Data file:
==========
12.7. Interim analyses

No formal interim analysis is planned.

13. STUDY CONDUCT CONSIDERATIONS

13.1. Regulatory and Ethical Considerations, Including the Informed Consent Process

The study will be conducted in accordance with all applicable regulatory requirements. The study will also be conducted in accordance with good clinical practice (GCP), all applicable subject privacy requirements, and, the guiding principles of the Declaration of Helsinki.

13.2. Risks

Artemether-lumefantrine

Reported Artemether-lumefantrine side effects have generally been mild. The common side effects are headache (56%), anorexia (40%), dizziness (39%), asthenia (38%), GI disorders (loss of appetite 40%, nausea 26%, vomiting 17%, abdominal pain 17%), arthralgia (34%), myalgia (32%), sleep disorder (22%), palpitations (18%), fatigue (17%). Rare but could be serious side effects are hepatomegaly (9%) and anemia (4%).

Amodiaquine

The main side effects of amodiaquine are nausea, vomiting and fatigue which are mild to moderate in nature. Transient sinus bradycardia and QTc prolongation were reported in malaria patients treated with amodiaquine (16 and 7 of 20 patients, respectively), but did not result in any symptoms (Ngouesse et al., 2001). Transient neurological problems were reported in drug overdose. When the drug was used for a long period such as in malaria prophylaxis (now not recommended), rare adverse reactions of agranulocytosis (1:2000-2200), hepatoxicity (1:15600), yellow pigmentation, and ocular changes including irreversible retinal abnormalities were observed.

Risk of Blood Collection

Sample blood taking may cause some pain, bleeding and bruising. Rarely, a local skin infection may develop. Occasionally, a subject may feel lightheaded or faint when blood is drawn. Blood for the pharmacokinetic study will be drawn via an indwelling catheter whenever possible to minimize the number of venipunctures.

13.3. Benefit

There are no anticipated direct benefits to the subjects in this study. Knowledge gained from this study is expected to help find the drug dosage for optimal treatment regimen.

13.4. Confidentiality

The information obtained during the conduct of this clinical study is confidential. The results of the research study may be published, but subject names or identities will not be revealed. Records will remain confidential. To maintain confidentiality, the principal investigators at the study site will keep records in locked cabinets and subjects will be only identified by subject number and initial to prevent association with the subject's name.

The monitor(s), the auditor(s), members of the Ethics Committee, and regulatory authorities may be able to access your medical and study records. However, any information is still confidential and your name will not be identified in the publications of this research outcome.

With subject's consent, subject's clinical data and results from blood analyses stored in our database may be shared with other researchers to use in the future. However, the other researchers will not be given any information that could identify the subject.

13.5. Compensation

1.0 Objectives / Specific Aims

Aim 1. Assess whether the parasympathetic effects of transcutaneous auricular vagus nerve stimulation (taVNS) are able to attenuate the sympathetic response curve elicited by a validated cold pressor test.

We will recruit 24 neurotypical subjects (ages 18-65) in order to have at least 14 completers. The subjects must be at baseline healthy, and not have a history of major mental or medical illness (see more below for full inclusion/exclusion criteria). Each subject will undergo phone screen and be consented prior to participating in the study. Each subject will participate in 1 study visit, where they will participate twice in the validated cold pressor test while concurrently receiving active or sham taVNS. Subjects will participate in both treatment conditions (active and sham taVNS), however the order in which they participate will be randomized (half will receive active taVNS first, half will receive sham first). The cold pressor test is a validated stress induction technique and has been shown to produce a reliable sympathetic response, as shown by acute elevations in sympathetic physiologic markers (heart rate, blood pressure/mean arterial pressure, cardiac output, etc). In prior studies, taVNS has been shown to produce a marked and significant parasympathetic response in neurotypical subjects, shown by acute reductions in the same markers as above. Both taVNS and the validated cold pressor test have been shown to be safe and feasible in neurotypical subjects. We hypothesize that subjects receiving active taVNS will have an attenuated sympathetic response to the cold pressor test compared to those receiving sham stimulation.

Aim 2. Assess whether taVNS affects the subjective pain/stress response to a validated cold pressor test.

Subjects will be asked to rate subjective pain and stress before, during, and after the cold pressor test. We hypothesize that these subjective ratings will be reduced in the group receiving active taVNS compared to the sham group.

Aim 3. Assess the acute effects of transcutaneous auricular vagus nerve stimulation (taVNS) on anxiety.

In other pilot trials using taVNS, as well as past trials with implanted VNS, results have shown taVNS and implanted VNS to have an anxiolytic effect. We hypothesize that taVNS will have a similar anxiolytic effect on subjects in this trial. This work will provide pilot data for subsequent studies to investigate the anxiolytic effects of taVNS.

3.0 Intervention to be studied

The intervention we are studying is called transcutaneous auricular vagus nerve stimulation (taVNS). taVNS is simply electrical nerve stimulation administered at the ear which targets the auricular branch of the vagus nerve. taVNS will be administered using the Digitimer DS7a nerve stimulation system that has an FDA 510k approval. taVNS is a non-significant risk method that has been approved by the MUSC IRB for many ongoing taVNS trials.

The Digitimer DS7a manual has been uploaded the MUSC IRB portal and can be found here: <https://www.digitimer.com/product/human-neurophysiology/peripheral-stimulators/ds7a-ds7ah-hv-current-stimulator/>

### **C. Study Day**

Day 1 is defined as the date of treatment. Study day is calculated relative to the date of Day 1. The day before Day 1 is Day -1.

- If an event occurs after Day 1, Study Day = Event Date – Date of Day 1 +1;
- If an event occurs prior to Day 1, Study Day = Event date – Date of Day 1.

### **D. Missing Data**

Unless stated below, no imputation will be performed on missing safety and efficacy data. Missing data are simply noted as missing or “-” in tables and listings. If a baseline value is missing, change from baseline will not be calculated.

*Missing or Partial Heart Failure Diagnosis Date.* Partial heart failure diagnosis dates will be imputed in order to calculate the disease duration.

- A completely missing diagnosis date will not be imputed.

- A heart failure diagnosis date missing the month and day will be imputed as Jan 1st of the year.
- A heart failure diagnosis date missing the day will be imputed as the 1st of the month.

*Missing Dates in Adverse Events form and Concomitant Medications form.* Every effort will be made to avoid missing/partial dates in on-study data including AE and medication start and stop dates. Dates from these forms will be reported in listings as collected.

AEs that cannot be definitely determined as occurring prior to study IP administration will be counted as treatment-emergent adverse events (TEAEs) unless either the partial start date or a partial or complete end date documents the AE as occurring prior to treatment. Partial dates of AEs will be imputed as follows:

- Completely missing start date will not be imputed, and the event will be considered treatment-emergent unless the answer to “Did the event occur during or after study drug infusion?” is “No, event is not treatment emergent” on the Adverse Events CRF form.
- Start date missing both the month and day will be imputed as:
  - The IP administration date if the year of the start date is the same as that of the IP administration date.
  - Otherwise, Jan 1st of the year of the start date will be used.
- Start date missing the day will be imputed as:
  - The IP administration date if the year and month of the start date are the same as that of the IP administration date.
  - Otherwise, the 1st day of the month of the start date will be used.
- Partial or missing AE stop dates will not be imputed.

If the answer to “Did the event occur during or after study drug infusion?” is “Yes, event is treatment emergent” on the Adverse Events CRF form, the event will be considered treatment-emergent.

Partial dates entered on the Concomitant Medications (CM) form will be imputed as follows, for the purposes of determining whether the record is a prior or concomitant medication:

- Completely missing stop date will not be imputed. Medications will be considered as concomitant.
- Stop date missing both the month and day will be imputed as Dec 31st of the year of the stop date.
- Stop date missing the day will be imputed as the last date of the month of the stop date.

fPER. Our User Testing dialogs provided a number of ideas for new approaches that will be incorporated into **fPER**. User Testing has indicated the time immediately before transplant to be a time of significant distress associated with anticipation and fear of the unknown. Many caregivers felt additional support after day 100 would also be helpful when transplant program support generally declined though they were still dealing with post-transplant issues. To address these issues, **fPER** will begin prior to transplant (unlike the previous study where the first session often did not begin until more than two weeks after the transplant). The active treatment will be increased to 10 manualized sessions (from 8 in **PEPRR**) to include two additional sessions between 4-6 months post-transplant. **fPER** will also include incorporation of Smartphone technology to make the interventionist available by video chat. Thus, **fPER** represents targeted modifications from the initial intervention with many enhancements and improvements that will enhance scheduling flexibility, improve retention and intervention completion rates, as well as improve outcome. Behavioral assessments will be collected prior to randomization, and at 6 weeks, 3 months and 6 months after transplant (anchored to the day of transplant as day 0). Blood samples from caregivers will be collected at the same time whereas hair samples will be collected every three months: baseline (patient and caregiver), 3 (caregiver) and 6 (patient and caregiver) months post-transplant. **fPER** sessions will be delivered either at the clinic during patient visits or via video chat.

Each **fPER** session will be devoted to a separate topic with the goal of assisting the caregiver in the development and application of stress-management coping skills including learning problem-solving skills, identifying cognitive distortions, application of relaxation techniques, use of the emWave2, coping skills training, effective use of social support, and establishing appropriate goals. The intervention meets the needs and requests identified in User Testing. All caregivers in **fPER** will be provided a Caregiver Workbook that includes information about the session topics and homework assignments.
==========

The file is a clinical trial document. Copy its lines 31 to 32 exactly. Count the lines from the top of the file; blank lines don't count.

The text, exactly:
Day 1 is defined as the date of treatment. Study day is calculated relative to the date of Day 1. The day before Day 1 is Day -1.

- If an event occurs after Day 1, Study Day = Event Date – Date of Day 1 +1;